May 19 2013 was primed for a major severe weather event. The Storm Prediction Center had issued a large moderate risk area across much of Easter Kansas and Oklahoma, including a 15% hatched area for strong tornadoes. Silver Lining Tours had an unbelievable chase the day before, catching the Rozel and Sanford tornadoes, and we were ready for another active day.
As was the case the day prior, two targets were evident; on was to the north in Kansas, the other was to the south in Central Oklahoma. After some debate, Roger settled on the Kansas target and we set off in the direction of Wichita.
We arrived as storms developed and became severe, but modes were messy and linear; it appeared the southern play may have been a better choice for the day where isolated supercells were now exploding. Nevertheless, we positioned at the southern of of the line of storms that stretched through Kansas and watched as Tail End Charlie developed.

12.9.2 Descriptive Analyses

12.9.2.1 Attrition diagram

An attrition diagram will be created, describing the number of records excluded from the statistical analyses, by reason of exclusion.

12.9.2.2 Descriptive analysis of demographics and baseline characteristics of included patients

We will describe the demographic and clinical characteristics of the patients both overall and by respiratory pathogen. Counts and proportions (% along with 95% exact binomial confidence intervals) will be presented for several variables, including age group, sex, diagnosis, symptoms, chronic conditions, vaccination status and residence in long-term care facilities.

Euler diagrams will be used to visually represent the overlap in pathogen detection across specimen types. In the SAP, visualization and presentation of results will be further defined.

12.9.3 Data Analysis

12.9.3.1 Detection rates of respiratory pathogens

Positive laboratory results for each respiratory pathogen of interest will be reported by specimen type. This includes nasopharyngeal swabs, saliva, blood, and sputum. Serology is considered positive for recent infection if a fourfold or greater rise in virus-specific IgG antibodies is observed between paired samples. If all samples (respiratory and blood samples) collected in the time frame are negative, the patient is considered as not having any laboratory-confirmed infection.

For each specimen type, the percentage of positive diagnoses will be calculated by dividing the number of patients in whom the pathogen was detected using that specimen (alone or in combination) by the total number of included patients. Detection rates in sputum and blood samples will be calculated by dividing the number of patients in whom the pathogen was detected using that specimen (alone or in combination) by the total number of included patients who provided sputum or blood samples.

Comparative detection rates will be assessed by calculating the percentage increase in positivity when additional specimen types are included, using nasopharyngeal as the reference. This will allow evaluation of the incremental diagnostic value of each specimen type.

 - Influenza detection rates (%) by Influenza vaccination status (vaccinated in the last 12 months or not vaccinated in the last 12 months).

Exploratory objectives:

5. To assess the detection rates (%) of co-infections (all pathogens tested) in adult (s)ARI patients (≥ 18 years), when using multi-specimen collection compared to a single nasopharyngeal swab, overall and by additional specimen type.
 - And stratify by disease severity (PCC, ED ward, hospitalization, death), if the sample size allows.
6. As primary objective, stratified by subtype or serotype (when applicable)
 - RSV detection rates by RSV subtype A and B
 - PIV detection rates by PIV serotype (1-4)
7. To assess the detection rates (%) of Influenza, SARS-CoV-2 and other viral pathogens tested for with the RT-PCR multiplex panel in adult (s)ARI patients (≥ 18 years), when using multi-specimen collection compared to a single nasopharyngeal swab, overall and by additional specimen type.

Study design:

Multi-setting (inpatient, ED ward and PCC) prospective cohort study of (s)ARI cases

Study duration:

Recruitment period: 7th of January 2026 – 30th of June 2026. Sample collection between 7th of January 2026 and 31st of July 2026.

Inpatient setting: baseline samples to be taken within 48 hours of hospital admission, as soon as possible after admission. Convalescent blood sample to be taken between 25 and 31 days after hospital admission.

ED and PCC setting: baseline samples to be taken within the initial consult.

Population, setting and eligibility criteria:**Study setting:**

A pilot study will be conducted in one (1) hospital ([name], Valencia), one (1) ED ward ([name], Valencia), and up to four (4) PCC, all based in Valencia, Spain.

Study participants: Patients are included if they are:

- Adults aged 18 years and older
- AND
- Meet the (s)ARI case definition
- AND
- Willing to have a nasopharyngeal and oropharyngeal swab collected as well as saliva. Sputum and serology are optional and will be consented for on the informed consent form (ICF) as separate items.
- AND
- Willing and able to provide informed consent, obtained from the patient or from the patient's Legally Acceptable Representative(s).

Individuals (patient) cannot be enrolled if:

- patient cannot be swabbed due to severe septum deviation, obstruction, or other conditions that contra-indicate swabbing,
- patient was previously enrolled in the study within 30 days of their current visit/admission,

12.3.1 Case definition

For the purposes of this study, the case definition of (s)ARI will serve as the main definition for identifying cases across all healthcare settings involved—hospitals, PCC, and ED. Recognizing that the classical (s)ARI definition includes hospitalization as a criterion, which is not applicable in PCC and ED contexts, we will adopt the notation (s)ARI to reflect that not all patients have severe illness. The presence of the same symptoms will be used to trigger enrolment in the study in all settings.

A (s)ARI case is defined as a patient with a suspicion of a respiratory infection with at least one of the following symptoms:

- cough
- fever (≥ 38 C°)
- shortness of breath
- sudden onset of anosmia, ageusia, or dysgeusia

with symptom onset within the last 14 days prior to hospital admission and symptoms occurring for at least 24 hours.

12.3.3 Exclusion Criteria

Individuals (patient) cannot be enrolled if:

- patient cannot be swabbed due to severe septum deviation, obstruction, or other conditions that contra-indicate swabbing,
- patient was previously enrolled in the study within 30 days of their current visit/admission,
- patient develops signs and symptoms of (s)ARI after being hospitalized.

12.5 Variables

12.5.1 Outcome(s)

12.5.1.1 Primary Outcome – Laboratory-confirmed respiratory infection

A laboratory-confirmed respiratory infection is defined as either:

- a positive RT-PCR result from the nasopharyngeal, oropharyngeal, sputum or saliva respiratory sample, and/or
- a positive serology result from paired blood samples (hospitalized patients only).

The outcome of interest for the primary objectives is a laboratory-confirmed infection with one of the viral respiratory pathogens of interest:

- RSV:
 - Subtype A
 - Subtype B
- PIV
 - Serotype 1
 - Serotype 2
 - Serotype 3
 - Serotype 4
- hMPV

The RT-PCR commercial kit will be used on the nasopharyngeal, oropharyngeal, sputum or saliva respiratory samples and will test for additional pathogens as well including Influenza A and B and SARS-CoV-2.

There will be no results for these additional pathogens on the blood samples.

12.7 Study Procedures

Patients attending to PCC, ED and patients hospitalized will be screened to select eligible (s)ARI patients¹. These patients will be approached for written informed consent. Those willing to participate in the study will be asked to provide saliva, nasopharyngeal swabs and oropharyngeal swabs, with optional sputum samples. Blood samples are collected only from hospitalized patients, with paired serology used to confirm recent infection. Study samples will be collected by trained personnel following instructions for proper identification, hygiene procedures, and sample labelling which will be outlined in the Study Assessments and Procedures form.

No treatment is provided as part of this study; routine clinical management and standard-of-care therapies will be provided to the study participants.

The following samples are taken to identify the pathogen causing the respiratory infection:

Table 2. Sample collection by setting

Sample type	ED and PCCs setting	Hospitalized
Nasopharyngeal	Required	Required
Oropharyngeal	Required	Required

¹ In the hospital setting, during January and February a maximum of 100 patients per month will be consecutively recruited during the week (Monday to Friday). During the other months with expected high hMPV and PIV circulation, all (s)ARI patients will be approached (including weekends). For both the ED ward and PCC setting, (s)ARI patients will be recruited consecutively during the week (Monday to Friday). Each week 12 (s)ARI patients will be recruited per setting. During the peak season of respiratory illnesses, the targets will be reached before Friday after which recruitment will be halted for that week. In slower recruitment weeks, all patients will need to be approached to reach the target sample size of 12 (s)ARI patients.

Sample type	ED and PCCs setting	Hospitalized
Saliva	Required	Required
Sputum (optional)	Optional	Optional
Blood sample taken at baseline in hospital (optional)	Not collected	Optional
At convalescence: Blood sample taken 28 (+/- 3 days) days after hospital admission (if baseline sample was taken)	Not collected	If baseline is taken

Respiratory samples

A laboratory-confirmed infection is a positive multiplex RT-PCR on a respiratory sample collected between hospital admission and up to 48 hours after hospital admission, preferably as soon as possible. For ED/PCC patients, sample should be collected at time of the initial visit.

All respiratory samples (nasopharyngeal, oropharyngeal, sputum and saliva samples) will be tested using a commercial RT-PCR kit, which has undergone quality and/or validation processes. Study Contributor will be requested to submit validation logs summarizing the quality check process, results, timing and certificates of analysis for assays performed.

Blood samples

Somewhat to our surprise (given the linear, junky appearance of the storm on radar), an area of rotation developed and soon a slender cone funnel darted down to the ground. It rose and fell a few times before going down to stay, a ghostly and dart-like tornado that was pretty and white, front-lit by the afternoon sun.
The tornado was a classic and pretty, Kansas twister. We let it approach our location, watching and filming for bout five minutes until it came time to get out of its path.